Was Rejected Contract's Performance Pay Really Performance Pay?
Performance pay linked to annual evaluations was often cited by Hawaii teachers as one of the key reasons for rejecting a proposed 6-year contract with the state.
Performance pay and annual evaluations were critical to the state because without them it couldn't live up to the commitments it made to win a $75 million Race to the Top grant from the federal Department of Education.
But what's ironic is that the performance pay schedule in the rejected contract set the bar low and may even have missed the point of performance-based pay altogether, a national expert told Civil Beat.
"It sounds like Hawaii's putting its toe in the water but isn't really trying to make waves by really differentiating between who's effective and who's not," said Sandi Jacobs, vice president of the Washington, D.C.-based National Council on Teacher Quality.
Hawaii's application promised that the state would "provide incentives to encourage teacher effectiveness and achieve a more equitable distribution of effective and exemplary teachers in schools throughout the State."
The state needed to show significant progress toward a salary schedule that rewarded teachers for effectively helping their students learn.
But would the system as proposed have done that?
In the contract rejected Thursday, Hawaii promised teachers a 1 percent salary increase for every annual evaluation from 2014 to 2017 in which they received an "effective" rating or better. The annual evaluation had not been developed before the vote, but the tentative agreement with the teachers union stated that half of it would have been based on "teacher practice indicators" and half on teachers' contribution to student learning and growth.
But Jacobs questioned the merits of the approach.
"If it's supposed to be something that everybody gets, why don't you just call it their salary, because that's what it is," Jacobs said.
In most performance pay systems, pay raises are used as an incentive and reward for excellence. However, in the system proposed by Hawaii, all teachers with an effective or higher rating would have received exactly the same raise.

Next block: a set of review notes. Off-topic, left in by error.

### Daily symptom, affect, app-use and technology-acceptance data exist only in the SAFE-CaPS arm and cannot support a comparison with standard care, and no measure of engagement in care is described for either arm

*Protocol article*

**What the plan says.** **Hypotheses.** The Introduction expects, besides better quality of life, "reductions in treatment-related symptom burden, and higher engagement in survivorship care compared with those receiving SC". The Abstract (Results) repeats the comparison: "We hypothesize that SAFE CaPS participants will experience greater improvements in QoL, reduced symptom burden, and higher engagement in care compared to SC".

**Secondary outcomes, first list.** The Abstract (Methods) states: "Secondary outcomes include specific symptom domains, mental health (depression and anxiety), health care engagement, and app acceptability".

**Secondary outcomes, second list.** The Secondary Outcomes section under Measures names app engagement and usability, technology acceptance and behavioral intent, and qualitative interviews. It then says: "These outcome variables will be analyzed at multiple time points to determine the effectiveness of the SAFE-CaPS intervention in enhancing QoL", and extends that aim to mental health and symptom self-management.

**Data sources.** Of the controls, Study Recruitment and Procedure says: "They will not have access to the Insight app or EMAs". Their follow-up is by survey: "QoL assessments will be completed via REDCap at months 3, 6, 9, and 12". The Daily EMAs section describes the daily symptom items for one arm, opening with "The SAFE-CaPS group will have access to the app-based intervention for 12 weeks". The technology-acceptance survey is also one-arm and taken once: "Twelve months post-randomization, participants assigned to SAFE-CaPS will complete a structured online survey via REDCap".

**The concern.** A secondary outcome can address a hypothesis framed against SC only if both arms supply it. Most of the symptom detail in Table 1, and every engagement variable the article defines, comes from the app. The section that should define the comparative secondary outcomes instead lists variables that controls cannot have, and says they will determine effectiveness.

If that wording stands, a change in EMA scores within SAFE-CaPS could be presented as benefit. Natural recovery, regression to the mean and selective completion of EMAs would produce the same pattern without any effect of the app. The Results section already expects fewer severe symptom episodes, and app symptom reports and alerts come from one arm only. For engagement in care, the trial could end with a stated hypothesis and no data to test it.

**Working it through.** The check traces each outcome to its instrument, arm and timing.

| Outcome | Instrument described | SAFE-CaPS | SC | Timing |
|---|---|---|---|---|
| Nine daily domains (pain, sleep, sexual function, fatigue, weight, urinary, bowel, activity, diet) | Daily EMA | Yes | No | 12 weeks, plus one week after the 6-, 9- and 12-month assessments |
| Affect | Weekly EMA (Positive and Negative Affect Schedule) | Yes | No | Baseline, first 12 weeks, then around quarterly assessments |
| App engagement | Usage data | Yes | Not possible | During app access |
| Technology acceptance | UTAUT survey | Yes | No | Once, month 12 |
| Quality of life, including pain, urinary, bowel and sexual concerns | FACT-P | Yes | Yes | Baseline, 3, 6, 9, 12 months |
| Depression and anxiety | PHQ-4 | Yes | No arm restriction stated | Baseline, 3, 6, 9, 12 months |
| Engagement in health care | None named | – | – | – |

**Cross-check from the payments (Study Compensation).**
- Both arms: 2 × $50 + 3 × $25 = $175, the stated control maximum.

That smacks of being almost identical to a step increase, especially given that it wasn't known how many teachers could receive a rating of "highly effective" or "effective," or the two lower ratings, "marginal" and "unsatisfactory."
Former Hawaii State Teachers Association Executive Director Joan Husted said she didn't think the state or the union did a good job of explaining why they believed the proposed salary schedule was performance-based.
"I don't think it's a true performance-based salary schedule," Husted said. "It's got performance elements in it, because you have to have a satisfactory evaluation, but teachers in Hawaii have always had to have a satisfactory evaluation in order to move up the pay schedule."
Husted said the union and state already came up with a better performance-pay model as many as 15 years ago, called "Model O." In 1997, negotiators signed a memorandum of understanding that classified teachers as "instructors," "teachers," "senior teachers" and "distinguished teachers." Each classification group would have received "very different salary amounts," she said, with distinguished teachers making around $100,000 per year.
But negotiators were unable work out all the rubrics for determining how teachers were classified, and the talks broke down in 2007. The state didn't believe that teachers in the "distinguished" category should stay there, and HSTA believed that they should unless the state demonstrated that their performance was declining, Husted said.
Other early attempts at performance pay around the country have failed to differentiate between teachers who are "phenomenal" in helping children learn and teachers who are just "so-so," Jacobs said.
"We have not been willing to really differentiate among teachers," she told Civil Beat. "We have tried desperately to treat everybody the same except for some really bright lines." For example, she said teachers would get a raise for a masters degree.
"If everybody ends up getting it," she said of the raise as proposed by Hawaii, "it doesn't serve that purpose either.
"I think that it is a step in the right direction, but they still have a long way to go," Jacobs said.
"A 1 percent isn't nothing. I don't think there's anything wrong with rewarding teachers for an effective rating, and I don't think there's anything wrong with just a one-time reward for the highest performers, either. But I wonder if there's an even more significant reward for those teachers, otherwise it does seem like the bar is set pretty low."
Jacobs said she's not sure that best practices for performance pay are known yet.